George Booth Took In Life and Laughed

George Booth Took In Life and Laughed

“Life is hard and damned unfair!” the cartoonist George Booth liked to recite, in a booming voice, and then—guffaw!—crack up. It was a line he’d first heard from his former boss at the consortium of trade publications—Rubber World, Modern Tire Dealer, Fast food—where Booth served as art director before setting up camp in the pages of The New Yorker, in 1969. Editors would come skulking into the boss’s office, begging for deadline extensions, only to be bawled out. Booth, meanwhile, was in there because he liked to take naps on the boss’s couch, and to enjoy the show.

Booth, who died this week, at ninety-six (one year younger than this magazine), was a man who took in life, drew it up, and then laughed and laughed. A brief biography: He was born in the boonies of Missouri, a Depression-era kid with teachers for parents, who passed on to him their cheeky sense of humor. Ma called Pa Billy, Pa called her Bill, the boys called her Maw Maw; we know her best as her cartoon avatar, Mrs. Ritterhouse, who contractually could appear only in the pages of The New Yorker (rights the magazine did not negotiate for, say, the Addams Family). After high school, Booth was drafted into the Marines, and apparently hoped that service would lead to a career in cartooning. As many of his fellow-troops headed home from Pearl Harbor, he reenlisted; he’d been offered a position drawing for Leatherneckthe Marine Corps magazine.

He married Dione Babcock—who died just a few days before Booth—after seeing her in an all-women stage production of “Twelve Angry Men.” (You’ll never guess what they retitled it.) The couple lived in Stony Brook, on Long Island, until they resettled in Brooklyn, in the apartment of their daughter, Sarah. There, Sarah magnanimously coexisted with Booth’s “studio”—towers of sketches and doodles and marked-up newspapers which slowly encroached on her living room.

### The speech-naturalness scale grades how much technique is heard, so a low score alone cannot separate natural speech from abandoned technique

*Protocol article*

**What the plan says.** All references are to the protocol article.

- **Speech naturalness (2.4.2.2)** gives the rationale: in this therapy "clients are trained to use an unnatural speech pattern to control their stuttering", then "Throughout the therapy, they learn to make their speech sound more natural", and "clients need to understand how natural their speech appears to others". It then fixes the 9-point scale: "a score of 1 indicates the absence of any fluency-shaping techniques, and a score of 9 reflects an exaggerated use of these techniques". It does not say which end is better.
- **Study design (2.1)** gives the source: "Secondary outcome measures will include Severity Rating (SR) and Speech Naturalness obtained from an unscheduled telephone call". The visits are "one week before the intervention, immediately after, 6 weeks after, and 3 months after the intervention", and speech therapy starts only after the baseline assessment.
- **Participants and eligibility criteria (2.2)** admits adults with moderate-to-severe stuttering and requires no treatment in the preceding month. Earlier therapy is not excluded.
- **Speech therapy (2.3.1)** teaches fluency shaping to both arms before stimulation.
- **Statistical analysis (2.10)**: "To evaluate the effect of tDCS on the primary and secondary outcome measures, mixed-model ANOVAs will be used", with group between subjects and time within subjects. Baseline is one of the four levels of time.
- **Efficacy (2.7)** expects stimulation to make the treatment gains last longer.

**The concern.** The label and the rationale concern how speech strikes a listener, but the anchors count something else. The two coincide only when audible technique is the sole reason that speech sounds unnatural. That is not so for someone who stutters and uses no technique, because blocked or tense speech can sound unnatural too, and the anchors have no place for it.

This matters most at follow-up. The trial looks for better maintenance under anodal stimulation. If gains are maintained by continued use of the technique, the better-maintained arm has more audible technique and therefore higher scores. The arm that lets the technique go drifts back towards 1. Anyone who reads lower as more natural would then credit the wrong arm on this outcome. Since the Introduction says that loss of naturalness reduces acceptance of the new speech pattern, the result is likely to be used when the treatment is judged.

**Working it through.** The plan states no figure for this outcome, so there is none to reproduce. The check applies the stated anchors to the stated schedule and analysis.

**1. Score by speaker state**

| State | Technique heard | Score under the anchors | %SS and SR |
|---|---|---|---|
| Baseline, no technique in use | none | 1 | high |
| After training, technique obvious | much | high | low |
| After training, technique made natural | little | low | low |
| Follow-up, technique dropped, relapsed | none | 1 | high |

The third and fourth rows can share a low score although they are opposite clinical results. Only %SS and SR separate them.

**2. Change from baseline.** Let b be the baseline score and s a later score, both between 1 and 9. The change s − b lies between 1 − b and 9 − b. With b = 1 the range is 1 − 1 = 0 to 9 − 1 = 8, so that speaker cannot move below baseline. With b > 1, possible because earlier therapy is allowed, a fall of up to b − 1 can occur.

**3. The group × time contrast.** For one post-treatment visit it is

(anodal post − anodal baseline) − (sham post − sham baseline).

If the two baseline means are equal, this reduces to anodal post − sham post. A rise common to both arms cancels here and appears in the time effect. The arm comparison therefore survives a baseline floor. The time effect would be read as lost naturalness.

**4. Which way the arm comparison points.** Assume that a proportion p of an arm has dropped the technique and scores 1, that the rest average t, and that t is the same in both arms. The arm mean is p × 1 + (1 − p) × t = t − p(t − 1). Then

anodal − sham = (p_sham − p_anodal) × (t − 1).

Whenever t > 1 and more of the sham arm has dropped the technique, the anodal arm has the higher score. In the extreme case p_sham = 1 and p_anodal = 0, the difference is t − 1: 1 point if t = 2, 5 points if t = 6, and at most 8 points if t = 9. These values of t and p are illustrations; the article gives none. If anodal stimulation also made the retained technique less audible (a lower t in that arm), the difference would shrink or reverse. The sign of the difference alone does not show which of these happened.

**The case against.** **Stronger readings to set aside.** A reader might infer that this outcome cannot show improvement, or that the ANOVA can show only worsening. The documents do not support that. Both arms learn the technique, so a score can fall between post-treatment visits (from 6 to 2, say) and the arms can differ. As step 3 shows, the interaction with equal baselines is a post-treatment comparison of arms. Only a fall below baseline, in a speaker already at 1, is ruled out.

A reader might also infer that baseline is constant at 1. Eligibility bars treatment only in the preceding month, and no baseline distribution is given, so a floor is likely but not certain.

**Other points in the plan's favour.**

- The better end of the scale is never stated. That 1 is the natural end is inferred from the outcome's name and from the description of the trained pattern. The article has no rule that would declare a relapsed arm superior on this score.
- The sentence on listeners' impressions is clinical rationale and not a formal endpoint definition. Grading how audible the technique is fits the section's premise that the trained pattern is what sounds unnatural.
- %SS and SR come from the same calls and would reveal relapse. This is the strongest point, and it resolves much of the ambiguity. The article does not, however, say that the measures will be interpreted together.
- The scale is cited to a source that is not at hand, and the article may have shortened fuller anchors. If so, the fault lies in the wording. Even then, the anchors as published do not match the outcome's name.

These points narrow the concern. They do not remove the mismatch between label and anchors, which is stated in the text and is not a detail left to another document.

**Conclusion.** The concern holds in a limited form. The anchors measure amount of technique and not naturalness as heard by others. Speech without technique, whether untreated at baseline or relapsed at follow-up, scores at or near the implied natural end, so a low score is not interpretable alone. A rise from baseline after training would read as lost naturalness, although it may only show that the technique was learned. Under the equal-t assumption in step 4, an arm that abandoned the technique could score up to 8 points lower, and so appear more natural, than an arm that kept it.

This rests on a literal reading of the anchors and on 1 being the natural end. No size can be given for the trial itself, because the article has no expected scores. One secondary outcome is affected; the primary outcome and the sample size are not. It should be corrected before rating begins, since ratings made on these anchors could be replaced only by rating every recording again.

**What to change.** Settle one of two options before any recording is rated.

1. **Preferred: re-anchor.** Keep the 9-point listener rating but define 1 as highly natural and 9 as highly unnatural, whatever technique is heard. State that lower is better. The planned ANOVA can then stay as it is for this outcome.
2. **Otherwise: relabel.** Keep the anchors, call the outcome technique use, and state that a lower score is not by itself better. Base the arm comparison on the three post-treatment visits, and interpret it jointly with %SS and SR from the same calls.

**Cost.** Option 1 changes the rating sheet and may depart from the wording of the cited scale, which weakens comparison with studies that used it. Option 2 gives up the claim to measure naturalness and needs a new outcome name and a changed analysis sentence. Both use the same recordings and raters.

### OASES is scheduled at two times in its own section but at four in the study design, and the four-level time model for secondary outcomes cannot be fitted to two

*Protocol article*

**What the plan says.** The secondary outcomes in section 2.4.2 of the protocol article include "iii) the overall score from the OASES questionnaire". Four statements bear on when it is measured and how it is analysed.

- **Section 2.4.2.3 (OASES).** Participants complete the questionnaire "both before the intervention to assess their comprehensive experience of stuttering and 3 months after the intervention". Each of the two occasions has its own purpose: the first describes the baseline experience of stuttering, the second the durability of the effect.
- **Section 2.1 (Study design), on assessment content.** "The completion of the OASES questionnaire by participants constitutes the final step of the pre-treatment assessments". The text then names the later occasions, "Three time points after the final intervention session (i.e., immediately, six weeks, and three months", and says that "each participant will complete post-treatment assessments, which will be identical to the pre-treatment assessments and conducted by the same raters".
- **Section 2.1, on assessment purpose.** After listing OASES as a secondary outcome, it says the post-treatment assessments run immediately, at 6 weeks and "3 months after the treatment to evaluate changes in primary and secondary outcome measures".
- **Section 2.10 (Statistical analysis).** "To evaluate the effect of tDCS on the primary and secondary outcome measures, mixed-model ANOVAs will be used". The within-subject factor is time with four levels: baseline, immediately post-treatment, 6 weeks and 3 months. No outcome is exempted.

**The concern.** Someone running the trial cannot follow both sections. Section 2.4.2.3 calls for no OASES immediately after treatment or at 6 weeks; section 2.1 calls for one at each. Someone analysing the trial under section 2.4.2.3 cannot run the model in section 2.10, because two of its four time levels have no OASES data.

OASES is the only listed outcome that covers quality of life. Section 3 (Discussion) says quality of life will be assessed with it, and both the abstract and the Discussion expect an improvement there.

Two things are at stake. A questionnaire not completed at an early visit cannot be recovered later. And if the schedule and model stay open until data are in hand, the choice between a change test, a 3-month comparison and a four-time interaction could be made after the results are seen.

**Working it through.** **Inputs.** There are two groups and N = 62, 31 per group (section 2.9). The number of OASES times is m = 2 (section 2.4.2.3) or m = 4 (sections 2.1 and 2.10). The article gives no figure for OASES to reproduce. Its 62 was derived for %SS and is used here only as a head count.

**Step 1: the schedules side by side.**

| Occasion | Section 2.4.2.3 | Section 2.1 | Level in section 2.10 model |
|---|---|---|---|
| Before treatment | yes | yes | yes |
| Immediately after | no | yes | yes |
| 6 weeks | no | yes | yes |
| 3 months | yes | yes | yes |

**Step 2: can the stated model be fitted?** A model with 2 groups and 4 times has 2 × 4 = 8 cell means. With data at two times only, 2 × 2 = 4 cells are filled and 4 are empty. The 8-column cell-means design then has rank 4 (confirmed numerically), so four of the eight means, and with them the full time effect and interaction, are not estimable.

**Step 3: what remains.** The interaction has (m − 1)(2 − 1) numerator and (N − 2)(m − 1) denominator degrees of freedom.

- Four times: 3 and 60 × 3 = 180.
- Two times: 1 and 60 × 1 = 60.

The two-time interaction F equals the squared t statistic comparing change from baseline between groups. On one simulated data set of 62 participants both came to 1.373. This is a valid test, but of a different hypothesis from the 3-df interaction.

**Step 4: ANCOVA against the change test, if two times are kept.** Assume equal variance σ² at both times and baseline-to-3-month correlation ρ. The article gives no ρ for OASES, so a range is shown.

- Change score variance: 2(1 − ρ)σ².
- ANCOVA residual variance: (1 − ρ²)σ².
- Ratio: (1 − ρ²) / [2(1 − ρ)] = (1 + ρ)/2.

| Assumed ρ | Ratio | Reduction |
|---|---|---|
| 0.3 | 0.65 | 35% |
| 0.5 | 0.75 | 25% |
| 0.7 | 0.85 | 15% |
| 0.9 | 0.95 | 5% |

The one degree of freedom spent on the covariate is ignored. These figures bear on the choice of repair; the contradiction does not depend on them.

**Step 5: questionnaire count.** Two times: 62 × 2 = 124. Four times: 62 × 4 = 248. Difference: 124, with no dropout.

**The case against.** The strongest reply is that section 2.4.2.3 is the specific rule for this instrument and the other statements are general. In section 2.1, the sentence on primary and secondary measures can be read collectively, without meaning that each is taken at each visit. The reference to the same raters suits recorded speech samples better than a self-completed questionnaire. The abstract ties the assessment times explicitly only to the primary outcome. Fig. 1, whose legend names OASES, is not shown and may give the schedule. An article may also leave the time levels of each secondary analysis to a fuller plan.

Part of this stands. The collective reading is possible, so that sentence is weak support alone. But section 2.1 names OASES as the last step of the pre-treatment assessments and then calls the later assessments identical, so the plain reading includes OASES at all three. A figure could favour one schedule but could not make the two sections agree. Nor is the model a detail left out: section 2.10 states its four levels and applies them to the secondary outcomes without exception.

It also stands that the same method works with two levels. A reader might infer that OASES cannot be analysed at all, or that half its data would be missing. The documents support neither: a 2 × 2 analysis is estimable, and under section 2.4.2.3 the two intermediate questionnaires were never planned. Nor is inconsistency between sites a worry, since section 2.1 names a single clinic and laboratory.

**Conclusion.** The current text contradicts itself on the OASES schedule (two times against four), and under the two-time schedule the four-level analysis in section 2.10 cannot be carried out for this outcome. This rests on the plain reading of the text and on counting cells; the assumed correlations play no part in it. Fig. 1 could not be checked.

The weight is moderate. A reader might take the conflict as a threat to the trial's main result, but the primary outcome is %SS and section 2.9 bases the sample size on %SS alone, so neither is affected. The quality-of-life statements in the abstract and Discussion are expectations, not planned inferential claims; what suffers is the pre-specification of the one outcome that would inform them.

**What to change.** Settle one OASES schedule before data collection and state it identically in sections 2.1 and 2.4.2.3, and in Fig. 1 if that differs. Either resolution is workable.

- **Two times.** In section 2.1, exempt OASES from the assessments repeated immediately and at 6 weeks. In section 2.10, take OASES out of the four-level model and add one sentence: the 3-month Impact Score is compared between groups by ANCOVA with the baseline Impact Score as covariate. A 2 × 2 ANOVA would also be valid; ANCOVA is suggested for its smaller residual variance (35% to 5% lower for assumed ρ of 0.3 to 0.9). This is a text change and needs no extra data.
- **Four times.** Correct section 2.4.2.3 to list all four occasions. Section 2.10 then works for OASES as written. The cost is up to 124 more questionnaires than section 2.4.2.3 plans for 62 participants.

I met Booth about five years ago, when I became The New Yorker’s cartoon editor, the fourth that Booth had worked with at the magazine. He entered my office on his first day of submitting cartoons to his new, deeply intimidated boss and brandished his cane, looming (inevitably, at six feet three) over my desk. I quaked. “You are a ray of sunshine!” he hollered, and then let out that characteristic guffaw! I’ve always imagined that the lines of Booth’s drawings ended up so wobbly because of the uncontainable self-amusement of their maker.

Cartoon by George Booth

Booth had come in from the anteroom where cartoonists waited, and in which he would meticulously rework his submissions—move a dog here, add a car tire there—by Scotch Taping bits of cut-up drawings over the cartoons he’d presumably been happy with when he left the house. But, despite this frenzy of adhesion, he always had time for a cartoonist seeking encouragement or advice. He was a Pied Piper to many—not only to aspiring artists but also to neighborhood kids, who’d trail him at block parties, begging him to draw something with sidewalk chalk. He was boundlessly generous to those in his wake; after one visit I made to him and Sarah, he chivalrously insisted on walking me to the door, then had to be Socratically persuaded not to walk me to the subway, as he was in his pajamas.

For The New Yorker readers, the name George Booth immediately conjures a world of insanely named (Reverend Dr. Clapsattle? Judy Klemesrud? Youbetcha?) porch-sitters, mechanics, cave-dwellers, bath-takers, military men, yokels, and churchgoers. The Booth universe is a detritus- and cat- and bull-terrier-packed place that his admirers have gleefully revisited over the years. The reams of fan letters he received during his long tenure included at least one proposal of marriage.

In the days after 9/11, when a return to normal life felt unimaginably hard, Booth supplied the sole “cartoon” in the issue following the attacks: a drawing of Mrs. Ritterhouse, her fiddle on the floor, her eyes closed in prayer, a cat nearby covering its face with its paws. Booth was only nine when he joined the real Maw Maw for his first “chalk talk” on the stage of a Methodist church in Missouri, scribbling amusing pictures while she monologued to a crowd of pious biddies. Her advice: “You stand there and act like you know something, whether you do or not!” The day I met Booth, I copied that maxim onto a Post-it and stuck it to my office wall, where it remains, suddenly inert without the accompanying guffaw!

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